Learn to model for 3D printing with this beginner-friendly Blender tutorial: creating a realistic looking chess piece can seem like a simple task but it poses a few fun challenges that can be tackled with basic Blender techniques. CG Cookie’s Blender expert Jonathan Williamson will show you what you need to know when creating a simple model and getting it ready for print. He’ll show you how to create a 3D model and use Blender for 3D printing in an interactive video tutorial.
Even users with minimal Blender experience will be able to follow along as Jonathan takes you through the simple workflow, focusing on ways to make the model 3D printer-friendly. Without going into advanced tools, Jonathan’s tutorial shows several handy techniques you will find useful for modeling an endless variety of simple objects in Blender.
3D modeling with Blender
Jonathan uses free 3D modeling software Blender for this tutorial. You can download via Blender’s official website.
The techniques Jonathan demonstrates include basic mesh creation and editing, object scaling to real-world size, subdivision surface modifiers and adding detail with the Boolean modifier.
If you have never used Blender before, we recommend checking out Blender Basics, a free CG Cookie series covering the software’s interface and main features.
Setting a reference image in Blender
To begin with, I selected a reference image featuring a chess rook (or tower) which has a fairly basic shape but several interesting features like overhangs, curvatures, and protruding elements as well as insects and notches in the head part. Learning how to model these elements is extremely useful as you will encounter them in endless other objects you might choose to create in the future.
Blender tutorial basics: getting started with your mesh
Starting my mesh, I created a circle representing the basis of my rook. It is good to know that by default, circles in Blender have 32 vertices. In our case, this is more than we need since we will be smoothing our object later on using the subdivision surface modifier. Before starting the extrusion, I made sure my model is kept non-manifold. What does this mean? For the sake of simplicity, you can imagine the mesh as being watertight or hole-free which is important since we are preparing the model for 3D print.
Using Blender hotkeys to extrude (hitting “E”), scale (“S”), rotate (“R”) and translate (“G”) the mesh, I went on to replicate the approximate shape of the rook from the reference image. For now, I focused on getting the core shape in place without any details.
Creating a high-res 3D model in Blender
After finalizing the extrusion and inserting the head of the rook, I ended up with a complete model of the solid object. If I wanted to, I could go ahead and print this right away, however, as you can see it is very low-res. To achieve a more polished look, I used the Subdivision Surface Modifier, subdividing the mesh to make it denser. Next, I got rid of its undesirable clay-like appearance by sharpening the angles.
Much better! My model now has the right shape and level of smoothness, but we are still lacking detail. Using the Loop Cut and Slide tool, I went on to add further edge loops adjusting our profile to achieve some nice curves and creases. At this point, it is important to watch out for perfectly sharp edges as those can give a 3D printer a hard time. In this Blender tutorial for 3D printing, I mention some tips on how to make the edges easier on the printer and then demonstrate how to create a nice base of the rook with clean edges to make sure it is perfectly stable.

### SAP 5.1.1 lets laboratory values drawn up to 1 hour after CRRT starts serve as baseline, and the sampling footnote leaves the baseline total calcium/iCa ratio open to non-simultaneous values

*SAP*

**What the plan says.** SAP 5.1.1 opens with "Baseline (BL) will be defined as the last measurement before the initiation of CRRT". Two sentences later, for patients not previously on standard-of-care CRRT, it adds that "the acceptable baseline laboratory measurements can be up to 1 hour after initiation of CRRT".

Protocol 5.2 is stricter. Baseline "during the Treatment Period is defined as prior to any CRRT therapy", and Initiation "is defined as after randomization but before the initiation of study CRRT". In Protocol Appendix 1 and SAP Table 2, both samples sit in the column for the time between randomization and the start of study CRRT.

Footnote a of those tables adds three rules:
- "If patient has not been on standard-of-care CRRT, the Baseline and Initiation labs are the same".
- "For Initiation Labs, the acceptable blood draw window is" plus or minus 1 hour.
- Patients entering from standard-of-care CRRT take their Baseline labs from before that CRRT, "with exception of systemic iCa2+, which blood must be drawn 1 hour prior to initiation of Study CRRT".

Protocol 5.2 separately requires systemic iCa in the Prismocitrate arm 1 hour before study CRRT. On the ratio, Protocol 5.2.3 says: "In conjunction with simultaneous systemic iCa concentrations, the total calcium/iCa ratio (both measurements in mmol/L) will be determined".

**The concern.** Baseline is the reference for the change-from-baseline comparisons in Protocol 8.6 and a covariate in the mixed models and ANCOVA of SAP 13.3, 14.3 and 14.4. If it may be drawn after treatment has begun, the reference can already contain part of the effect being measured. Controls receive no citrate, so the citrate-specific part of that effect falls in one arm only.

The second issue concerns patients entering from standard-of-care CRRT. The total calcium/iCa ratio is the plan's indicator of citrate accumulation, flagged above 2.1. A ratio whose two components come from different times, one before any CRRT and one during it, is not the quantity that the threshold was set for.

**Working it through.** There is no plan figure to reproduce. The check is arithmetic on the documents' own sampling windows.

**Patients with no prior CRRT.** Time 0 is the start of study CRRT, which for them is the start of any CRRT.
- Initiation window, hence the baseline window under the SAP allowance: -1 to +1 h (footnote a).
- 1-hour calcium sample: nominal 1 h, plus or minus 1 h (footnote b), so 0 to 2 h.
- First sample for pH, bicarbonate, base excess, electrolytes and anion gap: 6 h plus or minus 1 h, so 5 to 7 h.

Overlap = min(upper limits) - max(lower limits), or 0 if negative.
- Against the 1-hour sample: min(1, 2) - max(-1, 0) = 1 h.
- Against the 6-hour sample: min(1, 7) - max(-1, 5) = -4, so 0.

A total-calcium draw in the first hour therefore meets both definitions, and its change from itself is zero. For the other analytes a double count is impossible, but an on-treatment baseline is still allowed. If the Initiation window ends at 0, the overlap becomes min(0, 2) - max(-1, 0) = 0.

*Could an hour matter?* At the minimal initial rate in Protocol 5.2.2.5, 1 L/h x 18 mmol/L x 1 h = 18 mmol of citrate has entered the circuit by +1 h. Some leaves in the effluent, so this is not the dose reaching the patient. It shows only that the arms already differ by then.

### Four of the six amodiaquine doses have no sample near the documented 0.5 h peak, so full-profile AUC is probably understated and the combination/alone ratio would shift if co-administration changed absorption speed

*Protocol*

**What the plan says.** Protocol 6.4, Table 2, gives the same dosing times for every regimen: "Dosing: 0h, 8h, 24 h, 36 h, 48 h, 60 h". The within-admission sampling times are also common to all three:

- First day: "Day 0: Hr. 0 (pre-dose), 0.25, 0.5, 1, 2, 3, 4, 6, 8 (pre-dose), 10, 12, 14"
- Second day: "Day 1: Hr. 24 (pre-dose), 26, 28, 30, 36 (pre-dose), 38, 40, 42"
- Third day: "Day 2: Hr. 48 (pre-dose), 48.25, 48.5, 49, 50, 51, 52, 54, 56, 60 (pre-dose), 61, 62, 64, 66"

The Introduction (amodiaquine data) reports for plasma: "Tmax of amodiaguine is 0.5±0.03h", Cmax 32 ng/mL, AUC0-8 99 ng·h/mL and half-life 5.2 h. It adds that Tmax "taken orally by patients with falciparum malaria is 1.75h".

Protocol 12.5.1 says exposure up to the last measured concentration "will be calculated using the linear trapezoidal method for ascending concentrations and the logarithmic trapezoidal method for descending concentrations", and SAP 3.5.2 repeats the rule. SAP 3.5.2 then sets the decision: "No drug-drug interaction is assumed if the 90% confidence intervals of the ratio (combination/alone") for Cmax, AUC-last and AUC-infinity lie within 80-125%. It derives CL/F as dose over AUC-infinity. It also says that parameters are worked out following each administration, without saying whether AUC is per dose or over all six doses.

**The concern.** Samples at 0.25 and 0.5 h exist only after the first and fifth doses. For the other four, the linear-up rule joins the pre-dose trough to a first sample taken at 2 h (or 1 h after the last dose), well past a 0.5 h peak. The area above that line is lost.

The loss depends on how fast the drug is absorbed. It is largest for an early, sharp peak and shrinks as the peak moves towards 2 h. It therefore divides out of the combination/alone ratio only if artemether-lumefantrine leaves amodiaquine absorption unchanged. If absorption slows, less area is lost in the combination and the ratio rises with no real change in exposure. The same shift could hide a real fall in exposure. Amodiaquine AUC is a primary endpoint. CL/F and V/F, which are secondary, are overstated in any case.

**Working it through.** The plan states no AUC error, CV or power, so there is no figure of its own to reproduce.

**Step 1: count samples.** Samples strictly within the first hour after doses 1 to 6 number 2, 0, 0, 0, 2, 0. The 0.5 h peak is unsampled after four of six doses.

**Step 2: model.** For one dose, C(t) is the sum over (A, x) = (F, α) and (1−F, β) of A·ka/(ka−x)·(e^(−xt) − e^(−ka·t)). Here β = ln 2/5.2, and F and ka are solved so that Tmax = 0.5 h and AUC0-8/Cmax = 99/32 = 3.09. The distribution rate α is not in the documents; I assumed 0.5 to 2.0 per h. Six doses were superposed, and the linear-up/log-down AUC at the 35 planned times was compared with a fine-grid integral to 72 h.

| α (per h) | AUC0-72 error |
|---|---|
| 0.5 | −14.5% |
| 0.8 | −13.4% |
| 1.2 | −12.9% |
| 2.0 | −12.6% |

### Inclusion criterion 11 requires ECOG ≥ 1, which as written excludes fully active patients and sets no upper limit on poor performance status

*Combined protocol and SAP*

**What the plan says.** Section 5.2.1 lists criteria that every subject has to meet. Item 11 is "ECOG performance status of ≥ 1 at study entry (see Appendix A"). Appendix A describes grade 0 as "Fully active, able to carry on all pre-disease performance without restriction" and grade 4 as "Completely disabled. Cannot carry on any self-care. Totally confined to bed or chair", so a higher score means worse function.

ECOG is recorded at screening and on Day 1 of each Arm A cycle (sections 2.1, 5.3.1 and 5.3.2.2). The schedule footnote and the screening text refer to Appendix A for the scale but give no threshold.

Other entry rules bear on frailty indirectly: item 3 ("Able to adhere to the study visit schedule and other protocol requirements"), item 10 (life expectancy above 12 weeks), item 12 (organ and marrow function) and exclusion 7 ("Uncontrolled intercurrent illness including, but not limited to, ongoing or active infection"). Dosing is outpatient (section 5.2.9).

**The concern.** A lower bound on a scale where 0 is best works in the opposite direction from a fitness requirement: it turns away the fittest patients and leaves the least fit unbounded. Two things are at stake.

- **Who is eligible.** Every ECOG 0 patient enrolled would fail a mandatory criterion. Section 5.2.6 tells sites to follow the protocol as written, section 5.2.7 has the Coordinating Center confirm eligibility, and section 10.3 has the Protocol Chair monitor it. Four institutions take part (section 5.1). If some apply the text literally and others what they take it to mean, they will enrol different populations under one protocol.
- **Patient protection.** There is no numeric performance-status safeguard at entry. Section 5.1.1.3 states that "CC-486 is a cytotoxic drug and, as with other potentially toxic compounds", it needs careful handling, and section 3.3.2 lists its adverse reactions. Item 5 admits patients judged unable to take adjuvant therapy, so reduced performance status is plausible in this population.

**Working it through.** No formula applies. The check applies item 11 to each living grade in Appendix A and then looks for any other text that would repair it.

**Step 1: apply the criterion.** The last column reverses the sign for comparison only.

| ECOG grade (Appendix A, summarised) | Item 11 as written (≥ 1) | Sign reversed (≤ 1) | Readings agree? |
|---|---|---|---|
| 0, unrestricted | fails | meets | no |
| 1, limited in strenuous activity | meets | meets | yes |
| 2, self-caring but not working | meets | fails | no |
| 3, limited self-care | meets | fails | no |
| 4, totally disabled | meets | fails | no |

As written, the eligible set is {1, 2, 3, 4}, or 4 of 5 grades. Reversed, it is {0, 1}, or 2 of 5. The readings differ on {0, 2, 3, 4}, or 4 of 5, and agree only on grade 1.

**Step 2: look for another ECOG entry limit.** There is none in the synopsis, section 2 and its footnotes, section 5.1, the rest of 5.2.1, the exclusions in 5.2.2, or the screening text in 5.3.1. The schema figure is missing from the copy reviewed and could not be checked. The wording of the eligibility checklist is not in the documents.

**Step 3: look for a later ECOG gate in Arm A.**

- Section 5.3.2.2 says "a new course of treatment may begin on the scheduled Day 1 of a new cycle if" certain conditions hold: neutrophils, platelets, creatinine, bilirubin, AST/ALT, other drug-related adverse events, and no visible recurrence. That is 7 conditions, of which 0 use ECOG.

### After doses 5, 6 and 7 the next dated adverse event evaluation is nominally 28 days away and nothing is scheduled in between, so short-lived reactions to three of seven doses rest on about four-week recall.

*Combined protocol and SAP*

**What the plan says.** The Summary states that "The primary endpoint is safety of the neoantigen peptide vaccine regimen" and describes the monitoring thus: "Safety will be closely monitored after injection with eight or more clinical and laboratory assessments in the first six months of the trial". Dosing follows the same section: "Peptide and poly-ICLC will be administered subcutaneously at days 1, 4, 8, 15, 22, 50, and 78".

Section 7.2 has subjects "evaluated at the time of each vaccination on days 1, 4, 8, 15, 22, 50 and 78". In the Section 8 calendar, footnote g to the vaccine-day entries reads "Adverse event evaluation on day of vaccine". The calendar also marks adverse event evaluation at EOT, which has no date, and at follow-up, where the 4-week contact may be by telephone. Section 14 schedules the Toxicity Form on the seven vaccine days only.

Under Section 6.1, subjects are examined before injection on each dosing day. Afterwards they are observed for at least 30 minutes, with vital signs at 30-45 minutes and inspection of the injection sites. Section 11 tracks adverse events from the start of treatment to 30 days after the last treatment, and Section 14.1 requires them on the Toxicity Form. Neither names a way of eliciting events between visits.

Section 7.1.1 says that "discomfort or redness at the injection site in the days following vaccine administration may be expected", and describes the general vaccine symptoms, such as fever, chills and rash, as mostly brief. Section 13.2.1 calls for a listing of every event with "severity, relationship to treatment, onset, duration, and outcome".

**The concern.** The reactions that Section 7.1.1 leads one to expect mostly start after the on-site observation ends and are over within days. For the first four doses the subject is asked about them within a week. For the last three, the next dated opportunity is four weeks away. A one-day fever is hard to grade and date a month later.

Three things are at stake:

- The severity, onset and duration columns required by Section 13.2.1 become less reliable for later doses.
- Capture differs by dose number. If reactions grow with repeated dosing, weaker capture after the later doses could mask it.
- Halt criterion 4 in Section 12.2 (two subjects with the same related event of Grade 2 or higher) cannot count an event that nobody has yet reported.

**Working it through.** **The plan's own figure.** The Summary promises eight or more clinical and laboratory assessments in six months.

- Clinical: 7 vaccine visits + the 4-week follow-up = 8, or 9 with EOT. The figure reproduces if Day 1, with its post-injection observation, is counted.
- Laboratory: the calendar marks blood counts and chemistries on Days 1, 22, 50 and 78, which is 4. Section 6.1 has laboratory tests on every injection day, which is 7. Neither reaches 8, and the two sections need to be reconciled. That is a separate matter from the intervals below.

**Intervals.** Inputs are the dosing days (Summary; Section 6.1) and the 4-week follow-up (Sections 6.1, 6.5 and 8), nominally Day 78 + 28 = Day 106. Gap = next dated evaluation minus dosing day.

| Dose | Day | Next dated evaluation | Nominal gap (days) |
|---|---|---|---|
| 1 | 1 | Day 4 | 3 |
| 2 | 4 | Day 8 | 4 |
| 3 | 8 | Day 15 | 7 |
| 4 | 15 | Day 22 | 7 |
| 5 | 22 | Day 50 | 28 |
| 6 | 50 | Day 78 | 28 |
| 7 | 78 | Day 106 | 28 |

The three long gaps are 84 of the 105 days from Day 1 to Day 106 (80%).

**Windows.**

Using the Boolean modifier in Blender
As you see, our rook is nearly complete after extruding, scaling, subdividing and adding detail. What are we still missing? The notches or indentations in the top of the rook. This is where our Boolean modifier comes in, allowing us to cut out the areas we don’t need.
To create the notches, I added a cube object into the top of the rook, then used the Boolean modifier to hide it together with any areas it intersects. I replicated this process by rotating the cube and creating all four notches in the head of the rook.
Voilá! I have now achieved the desired level of detail, curving, and notches. In the tutorial, I talk about what to keep in mind when giving the model a final look and touch up on some common issues you may run into when 3D printing a similar object. In particular, overhangs can be tricky if your printer does not support them so you may need to reduce the amount of curvature in your model.
Finally, I scaled the object to make sure I didn’t up with a 10-foot rook! My final product is a beautiful looking rook that is ready to go. The final step is exporting it into an .stl file (including the modifiers used) and uploading to i.materialise’s online 3D printing service. Checkmate!
Watch the entire Blender tutorial video:
Download the 3D model of the chess piece
The result: A 3D printed chess piece created in Blender
Did you enjoy the tutorial? Tell us in the comments. To take your Blender skills to the next level, check out CG Cookie tutorials on modeling more complex objects like a shipping container or a detailed M4 rifle. CGCookie is an online learning hub for digital artists, hosting several sub-sites including Blender Cookie which is dedicated to all things Blender. Tutorials, courses and short exercises are tailored for all experience levels from first-time users to advanced Blender wizards.
Is your (Blender) 3D design ready for the printer? Then upload it to our website and let us print it in 19 materials and in more than 100 different finishes and color options. If you’re facing troubles to make your model 3D printable, check out our blog post about the 5 most common modeling mistakes to avoid for 3D printing.